Our rating 
4.0 out of 5 star rating 4.0

WORKS: Tancrède
PERFORMER: Benoït Arnould, Isabelle Druet, Chantal Santon, Alain Buet, Éric Martin-Bonnet, Erwin Aros, Anne-Marie Beaudette, Marie Favier; Les Chantres du centre de Musique Baroque de Versailles; Orchestre les Temps Présents/ Olivier Schneebeli


André Campra (1660-1774) produced some of the most colourful music in French opera in the generation after Lully’s death. A provincial from Provence, he first made his name in Paris as a church musician, but the success of his opera-ballet L’Europe galante drew him inexorably to the theatre. His finest lyric tragedy was Tancrède, premiered in 1702; presented with eye-catching sets, it was a great success and often revived, including a performance at Versailles in 1748 with none other than Madame de Pompadour as Herminie. The story of Tancrède, as in Monteverdi’s Tancredi e Clorinda, is taken from Tasso’s much admired crusader epic Gerusalemme liberata which has a captivating blend of chivalry and enchantment.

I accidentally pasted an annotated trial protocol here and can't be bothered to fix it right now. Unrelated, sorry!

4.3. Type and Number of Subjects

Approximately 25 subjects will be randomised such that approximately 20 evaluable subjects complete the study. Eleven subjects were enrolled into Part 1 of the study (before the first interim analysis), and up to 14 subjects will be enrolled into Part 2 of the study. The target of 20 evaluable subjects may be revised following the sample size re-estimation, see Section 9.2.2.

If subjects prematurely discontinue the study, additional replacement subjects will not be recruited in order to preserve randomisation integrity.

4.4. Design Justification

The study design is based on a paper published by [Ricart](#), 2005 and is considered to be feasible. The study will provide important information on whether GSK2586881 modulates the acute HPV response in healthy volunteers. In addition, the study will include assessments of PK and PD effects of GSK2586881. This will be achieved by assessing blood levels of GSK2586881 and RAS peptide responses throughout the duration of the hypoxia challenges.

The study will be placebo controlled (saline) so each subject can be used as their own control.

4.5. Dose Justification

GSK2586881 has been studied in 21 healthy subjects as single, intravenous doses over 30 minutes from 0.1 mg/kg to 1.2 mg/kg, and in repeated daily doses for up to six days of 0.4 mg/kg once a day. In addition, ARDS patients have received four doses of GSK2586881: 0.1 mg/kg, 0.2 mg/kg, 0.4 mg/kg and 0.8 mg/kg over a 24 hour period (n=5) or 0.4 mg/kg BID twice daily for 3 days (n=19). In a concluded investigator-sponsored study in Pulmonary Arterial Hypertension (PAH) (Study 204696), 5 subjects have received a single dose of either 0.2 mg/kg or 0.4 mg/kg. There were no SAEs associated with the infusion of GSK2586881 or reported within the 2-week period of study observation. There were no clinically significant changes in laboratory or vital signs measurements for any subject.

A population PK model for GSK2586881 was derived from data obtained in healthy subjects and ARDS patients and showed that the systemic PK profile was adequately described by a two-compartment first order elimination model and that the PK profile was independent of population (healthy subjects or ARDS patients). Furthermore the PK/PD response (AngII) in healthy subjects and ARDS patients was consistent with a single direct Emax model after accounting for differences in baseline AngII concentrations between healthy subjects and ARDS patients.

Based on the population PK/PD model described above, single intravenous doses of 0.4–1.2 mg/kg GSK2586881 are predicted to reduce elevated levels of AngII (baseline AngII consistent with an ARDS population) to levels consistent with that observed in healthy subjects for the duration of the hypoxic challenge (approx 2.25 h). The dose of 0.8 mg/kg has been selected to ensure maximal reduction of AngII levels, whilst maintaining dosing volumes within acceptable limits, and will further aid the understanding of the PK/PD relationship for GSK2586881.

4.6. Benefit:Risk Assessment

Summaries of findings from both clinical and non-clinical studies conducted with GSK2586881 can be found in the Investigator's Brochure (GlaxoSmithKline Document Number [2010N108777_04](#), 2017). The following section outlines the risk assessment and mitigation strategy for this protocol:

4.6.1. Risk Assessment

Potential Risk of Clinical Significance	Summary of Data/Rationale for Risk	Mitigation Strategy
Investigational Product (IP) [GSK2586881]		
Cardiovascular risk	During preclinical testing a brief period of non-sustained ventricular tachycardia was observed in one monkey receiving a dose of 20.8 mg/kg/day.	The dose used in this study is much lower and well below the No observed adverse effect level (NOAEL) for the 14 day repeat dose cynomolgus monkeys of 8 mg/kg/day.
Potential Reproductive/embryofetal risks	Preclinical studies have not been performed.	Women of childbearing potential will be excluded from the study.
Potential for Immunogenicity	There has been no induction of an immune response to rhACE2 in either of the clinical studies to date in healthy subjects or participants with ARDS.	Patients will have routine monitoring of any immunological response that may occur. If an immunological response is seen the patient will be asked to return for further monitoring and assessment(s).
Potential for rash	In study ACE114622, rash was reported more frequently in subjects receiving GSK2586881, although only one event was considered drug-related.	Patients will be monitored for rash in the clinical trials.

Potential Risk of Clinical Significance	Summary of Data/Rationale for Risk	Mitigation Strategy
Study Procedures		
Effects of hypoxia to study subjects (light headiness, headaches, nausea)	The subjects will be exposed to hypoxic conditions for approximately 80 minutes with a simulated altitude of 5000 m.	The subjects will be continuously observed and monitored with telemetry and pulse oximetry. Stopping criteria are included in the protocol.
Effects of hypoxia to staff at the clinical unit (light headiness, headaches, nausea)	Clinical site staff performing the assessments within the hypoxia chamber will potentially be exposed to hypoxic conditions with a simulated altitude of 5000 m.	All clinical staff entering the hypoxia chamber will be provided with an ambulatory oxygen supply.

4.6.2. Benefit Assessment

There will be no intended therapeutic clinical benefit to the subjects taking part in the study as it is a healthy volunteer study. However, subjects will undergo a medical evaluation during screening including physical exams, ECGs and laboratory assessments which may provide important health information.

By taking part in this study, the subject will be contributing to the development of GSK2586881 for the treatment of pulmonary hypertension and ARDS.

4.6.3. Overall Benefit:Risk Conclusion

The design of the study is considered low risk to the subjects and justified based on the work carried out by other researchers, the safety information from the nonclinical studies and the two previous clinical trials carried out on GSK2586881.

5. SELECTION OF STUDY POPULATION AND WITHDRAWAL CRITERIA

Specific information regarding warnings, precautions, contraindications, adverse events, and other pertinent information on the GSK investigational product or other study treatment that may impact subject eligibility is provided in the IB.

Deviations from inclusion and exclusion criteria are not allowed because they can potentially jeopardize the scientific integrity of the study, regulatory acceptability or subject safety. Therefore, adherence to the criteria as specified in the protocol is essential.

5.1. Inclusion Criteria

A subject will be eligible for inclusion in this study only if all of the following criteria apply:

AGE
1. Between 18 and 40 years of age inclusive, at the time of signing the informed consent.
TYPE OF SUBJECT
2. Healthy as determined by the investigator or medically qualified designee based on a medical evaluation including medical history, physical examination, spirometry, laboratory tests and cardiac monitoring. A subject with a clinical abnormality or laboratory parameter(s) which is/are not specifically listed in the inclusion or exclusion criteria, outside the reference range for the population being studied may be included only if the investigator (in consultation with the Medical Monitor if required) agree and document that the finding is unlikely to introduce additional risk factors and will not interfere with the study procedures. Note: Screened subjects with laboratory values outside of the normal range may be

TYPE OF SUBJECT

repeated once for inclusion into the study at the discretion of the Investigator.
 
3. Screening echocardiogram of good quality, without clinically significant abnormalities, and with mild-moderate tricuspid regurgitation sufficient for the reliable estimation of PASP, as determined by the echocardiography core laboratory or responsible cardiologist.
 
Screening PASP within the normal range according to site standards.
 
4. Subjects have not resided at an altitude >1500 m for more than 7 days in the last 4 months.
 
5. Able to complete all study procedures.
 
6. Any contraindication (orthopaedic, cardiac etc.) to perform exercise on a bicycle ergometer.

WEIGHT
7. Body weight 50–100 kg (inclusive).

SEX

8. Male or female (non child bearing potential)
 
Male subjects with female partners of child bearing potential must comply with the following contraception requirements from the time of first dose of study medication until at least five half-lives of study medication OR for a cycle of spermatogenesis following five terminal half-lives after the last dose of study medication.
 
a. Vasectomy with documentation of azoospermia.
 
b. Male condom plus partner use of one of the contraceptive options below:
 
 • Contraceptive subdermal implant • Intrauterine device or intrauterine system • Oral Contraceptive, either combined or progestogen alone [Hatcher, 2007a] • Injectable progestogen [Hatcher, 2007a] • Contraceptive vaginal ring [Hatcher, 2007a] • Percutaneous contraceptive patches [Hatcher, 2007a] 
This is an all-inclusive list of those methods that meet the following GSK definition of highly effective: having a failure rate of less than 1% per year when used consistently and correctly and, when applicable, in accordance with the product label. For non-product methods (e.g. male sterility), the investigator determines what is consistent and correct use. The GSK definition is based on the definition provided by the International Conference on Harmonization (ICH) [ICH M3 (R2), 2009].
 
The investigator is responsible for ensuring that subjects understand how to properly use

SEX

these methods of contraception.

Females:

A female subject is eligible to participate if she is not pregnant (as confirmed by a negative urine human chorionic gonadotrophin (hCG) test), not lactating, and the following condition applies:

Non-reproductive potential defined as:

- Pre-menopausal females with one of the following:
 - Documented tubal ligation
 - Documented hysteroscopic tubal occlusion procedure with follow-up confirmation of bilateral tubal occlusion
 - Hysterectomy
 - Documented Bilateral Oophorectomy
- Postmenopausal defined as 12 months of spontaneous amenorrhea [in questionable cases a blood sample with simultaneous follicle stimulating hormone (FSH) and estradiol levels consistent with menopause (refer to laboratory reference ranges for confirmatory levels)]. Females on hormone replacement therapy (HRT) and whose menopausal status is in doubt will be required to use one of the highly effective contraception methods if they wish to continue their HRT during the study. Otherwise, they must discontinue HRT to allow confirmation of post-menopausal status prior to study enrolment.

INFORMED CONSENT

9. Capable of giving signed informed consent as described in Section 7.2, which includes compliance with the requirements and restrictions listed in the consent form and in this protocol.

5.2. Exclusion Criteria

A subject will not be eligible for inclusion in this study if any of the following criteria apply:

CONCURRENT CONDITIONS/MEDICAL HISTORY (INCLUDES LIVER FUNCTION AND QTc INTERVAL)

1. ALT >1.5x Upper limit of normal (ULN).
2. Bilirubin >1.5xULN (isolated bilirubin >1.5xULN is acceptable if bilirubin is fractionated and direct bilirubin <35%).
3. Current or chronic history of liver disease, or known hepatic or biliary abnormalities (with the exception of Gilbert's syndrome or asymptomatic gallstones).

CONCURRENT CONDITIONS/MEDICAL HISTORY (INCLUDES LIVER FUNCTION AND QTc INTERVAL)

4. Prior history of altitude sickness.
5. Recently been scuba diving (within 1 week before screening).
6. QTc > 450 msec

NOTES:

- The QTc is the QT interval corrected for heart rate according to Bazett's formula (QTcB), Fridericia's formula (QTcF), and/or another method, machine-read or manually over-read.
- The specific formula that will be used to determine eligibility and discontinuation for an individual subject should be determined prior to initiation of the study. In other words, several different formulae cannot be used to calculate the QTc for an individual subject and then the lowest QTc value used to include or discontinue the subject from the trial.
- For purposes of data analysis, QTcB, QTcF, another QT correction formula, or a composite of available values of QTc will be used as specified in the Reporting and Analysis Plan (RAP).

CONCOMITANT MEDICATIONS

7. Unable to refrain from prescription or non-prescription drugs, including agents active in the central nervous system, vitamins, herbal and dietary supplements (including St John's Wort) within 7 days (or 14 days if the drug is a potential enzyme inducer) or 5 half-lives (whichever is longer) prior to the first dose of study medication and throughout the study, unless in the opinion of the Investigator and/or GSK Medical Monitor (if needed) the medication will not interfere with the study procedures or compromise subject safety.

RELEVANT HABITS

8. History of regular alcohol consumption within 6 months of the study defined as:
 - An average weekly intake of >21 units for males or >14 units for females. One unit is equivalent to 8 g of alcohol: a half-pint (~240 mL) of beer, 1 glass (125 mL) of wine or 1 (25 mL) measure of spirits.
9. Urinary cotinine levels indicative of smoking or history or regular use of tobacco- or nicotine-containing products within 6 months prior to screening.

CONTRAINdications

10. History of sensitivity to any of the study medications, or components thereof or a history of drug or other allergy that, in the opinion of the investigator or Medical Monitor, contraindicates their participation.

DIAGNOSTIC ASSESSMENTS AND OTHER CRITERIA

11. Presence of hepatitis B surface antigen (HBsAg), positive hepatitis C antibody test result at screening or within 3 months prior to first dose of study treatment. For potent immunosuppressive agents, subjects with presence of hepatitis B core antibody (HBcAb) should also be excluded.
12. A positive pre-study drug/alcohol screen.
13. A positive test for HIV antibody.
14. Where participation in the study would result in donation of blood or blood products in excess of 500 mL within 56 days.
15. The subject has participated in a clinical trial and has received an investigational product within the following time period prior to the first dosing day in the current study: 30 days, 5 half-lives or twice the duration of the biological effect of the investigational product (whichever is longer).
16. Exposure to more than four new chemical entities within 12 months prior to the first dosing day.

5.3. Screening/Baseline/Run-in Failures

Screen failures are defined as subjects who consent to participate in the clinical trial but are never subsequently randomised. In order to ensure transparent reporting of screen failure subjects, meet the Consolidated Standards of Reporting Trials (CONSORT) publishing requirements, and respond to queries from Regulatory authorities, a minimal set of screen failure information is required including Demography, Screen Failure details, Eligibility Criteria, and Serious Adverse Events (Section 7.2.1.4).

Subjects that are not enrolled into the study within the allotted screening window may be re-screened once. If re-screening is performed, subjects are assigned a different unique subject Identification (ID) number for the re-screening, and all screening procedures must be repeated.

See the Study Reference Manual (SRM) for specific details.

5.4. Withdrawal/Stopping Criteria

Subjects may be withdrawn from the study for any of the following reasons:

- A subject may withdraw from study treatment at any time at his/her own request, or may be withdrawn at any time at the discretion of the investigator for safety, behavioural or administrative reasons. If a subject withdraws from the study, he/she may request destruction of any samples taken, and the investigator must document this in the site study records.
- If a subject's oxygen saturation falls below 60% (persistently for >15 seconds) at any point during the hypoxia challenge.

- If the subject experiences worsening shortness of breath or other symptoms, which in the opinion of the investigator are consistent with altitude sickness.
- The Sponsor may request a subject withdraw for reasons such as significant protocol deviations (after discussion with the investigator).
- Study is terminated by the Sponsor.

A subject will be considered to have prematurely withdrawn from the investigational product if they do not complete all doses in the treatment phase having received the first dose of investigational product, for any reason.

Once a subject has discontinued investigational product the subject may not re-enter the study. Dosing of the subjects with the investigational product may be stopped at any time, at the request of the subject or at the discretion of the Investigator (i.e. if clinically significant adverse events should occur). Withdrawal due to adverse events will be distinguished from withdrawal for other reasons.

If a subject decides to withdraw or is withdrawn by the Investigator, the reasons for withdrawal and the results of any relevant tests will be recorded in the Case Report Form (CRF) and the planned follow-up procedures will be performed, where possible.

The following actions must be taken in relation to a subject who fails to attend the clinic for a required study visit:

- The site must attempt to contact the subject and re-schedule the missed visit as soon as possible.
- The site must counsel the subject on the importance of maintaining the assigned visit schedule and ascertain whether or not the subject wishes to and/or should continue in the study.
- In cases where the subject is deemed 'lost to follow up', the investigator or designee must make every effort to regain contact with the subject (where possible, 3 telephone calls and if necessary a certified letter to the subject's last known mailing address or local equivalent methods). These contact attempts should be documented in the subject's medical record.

In fact, Campra’s score is much more rewarding than most Lully. From the start there is a finer orchestral palette, more elegantly conceived melody linked to greater harmonic piquancy; the drama is also handled with unfailing assurance, resulting in an almost romantic intensity in the exchanges between soloists and chorus.

Olivier Schneebeli directs an appealing performance with clear regard for the score’s strong theatricality, but not all is perfect. The chorus could be firmer in tone and intonation although the orchestra and continuo are for the most part splendid.


Among the soloists Benoït Arnould is resonant and impassioned as Tancrède. The two women leads, Herminie (Chantal Santon) and Clorinde (Isabelle Druet), begin uncertainly, but grow impressively as the drama develops. A slightly more favourable recorded sound would have helped the soloists, but as a whole this is an impressive and enjoyable issue. Jan Smaczny